The dual-differential, fully balanced output stage features Krell's current-mode design, based on the circuits used in their KPS-28c CD player ($7500) and KCT (for Krell Current Tunnel) preamplifier ($22,500), whose bandwidth is claimed to be -3dB at 1.5MHz. Krell claims that a current-based audio circuit is capable of far greater bandwidth and is less susceptible to circuit-induced capacitances than the voltage-based variety. If left unchecked, such capacitances can have deleterious effects on the sound. Krell claims that its current-based design results in extended bandwidth and phase coherence for its output stage, even though the latter does act as a conventional voltage source.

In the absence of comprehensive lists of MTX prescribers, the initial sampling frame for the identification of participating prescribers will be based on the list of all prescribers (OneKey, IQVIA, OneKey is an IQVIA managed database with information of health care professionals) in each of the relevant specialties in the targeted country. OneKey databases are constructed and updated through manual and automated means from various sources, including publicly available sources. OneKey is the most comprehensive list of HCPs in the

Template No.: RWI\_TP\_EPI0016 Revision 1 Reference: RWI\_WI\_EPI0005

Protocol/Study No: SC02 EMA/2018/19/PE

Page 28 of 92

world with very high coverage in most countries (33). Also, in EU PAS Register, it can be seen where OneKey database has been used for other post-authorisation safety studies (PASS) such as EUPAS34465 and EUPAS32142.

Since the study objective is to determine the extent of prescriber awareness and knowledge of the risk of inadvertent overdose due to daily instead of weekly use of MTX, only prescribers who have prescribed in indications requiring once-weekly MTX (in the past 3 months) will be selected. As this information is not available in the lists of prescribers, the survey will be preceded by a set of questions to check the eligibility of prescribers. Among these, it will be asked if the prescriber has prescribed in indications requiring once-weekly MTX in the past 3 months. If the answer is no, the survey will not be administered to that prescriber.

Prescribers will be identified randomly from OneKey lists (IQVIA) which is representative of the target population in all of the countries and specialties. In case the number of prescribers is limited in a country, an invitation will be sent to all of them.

The Standard, available in black or silver, is handsome but understatedly so—if you use the black version's front-panel controls instead of its remote control, you'd better have good lighting or you won't be able to identify the tiny, unlit buttons on either side of the central display and disc drawer. Fortunately, the layout of buttons is logical: to the left are the basic transport functions of Track Change, Search, Open/Close, Pause, Stop, and Play; to the right are Shuffle, Scan, Repeat, Repeat A/B, Display, and Dim. Also on the left is a Filter button that gives you a choice of two low-pass filters for PCM (CD), four for DSD (SACD). More about that later.